†The writing of Boris Mozhaev, available in English for the first time ever in this volume, stands out in terms of narrative style and bold sincerity amongst contemporary Russian writers already translated into English.†
His insight into Russian life, politics and society, and the rural community in particular, represents a unique voice among the great writers of the twentieth century, who fearlessly and, at great personal sacrifice, wrote what they knew to be the truth about everyday life in Russia. †
Mozhaev had to fight against Soviet censorship all his life and some of his works were suppressed for over twenty years before they were allowed to be published Ė always to great critical acclaim. †
When Mozhaevís story Lively was published, shortly after Alexander Solzhenitsynís famous story One Day in the Life of Ivan Denisovich, it was no less of a cause cťlŤbre in Russian literary circles and society. †
Stylistically, he combines Chekhovís acute eye for detail, evident in his short stories with the wonderful humour and pathos of Gogol, expressed with a unique ear for rural wit and dialogue. †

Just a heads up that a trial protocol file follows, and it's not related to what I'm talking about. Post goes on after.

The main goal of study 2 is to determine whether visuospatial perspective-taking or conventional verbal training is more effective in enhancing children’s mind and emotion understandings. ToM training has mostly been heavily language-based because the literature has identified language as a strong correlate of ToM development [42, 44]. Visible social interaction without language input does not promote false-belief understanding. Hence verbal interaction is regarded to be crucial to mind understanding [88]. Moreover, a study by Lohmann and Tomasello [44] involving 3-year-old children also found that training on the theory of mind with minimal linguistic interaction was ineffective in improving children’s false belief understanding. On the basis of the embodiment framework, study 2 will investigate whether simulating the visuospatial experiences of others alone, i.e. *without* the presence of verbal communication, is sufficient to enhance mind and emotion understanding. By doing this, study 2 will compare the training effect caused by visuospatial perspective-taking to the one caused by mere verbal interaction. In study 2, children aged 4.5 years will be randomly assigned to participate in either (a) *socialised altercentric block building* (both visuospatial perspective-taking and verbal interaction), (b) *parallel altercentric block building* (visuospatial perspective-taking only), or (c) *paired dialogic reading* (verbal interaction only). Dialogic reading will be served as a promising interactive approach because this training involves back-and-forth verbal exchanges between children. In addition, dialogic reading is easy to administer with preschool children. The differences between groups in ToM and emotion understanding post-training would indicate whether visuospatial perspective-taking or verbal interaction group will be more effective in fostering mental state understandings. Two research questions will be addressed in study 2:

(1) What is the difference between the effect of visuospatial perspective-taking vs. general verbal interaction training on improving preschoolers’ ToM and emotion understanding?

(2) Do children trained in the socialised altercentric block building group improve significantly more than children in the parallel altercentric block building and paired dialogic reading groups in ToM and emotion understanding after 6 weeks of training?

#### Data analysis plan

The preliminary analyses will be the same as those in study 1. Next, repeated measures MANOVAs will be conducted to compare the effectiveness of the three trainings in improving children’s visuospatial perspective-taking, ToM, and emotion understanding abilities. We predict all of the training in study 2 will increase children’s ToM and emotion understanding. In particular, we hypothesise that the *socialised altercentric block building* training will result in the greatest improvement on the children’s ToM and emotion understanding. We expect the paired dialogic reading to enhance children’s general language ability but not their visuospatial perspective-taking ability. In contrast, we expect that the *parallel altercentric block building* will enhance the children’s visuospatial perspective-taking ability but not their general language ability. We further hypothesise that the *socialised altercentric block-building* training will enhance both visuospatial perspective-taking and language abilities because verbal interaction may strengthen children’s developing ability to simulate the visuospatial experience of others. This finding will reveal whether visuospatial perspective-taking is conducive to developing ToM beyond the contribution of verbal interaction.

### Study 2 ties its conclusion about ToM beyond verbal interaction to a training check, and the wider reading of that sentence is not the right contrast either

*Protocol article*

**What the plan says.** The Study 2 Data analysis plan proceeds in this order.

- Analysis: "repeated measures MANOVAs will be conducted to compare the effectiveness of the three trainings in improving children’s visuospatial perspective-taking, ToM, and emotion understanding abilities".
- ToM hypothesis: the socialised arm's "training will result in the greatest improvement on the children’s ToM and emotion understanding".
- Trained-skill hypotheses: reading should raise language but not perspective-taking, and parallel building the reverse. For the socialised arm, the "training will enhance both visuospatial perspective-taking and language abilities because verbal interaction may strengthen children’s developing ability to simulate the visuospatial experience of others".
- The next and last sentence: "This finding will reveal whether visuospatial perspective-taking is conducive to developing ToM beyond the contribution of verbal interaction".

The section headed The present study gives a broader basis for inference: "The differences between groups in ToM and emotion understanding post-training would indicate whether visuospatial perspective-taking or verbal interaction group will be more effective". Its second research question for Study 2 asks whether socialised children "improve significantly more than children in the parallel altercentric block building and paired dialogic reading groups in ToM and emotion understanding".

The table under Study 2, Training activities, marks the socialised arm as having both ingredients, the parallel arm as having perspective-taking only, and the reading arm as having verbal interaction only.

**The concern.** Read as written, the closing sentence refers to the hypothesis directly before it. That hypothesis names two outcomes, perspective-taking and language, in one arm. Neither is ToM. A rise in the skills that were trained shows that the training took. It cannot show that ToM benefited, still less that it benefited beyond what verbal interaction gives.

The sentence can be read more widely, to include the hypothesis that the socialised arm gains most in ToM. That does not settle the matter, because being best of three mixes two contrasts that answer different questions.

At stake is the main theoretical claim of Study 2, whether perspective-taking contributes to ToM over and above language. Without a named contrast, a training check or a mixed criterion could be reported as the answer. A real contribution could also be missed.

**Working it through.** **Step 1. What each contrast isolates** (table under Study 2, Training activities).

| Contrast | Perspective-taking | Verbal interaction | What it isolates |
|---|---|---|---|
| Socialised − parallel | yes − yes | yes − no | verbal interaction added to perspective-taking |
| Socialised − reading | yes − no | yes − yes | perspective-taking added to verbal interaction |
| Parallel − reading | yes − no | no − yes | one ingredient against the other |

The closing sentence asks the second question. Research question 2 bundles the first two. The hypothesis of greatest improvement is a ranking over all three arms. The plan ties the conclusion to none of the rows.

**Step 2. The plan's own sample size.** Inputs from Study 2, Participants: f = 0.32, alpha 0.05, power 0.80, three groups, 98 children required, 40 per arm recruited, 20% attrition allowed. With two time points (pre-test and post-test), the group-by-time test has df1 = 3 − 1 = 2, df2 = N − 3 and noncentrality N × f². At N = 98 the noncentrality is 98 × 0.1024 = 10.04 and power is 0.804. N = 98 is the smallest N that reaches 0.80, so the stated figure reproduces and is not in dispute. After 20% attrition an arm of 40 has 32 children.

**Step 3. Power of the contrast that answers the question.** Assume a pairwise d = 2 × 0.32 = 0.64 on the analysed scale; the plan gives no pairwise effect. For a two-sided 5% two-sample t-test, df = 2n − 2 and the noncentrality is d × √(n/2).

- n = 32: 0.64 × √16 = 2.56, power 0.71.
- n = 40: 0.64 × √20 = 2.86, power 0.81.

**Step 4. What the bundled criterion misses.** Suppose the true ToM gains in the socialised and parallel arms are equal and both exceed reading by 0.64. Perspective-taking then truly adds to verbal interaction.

Though the communist regime has collapsed and new leaders have emerged from the shadows, Mozhaevís stories still have a modern resonance and a chillingly poignant relevance, as those in power still conduct themselves with the same Soviet mindset and mentality as they did under the old regime. †
Mozhaevís writing, still regularly republished in Russia today, has not tarnished with time and it still bears its sharp, critical edge, as cutting as the day it was originally written. †
Through this volume of translations, Mozhaev is set to take his place amongst the great writers of contemporary Russia accessible to the English-speaking reader.
The translator has provided a wealth of background information and copious notes to help the reader better to understand the satire and enjoy the stories.
An Introduction about the life and career of Boris Mozhaev and his battle with Soviet censorship.†
A memoir by Alexander Solzhenitsyn about how he met Mozhaev and how they became lifelong friends.
Translations, each with a foreword, of the following stories:
One-and-a-half Square Metres (1970)
Old Mother Proshkina (1966)
The Saddler (1965)
A History of the Village of Brekhovo, Written by Petr Afanasievich Bulkin (1968)
Appendix I: The Politics of Soviet Literature: Soviet Realism, the 'Thaws' and Village Prose
Appendix II: A Brief Survey of the Soviet Farming System
Glossary of Terms
Suggested further reading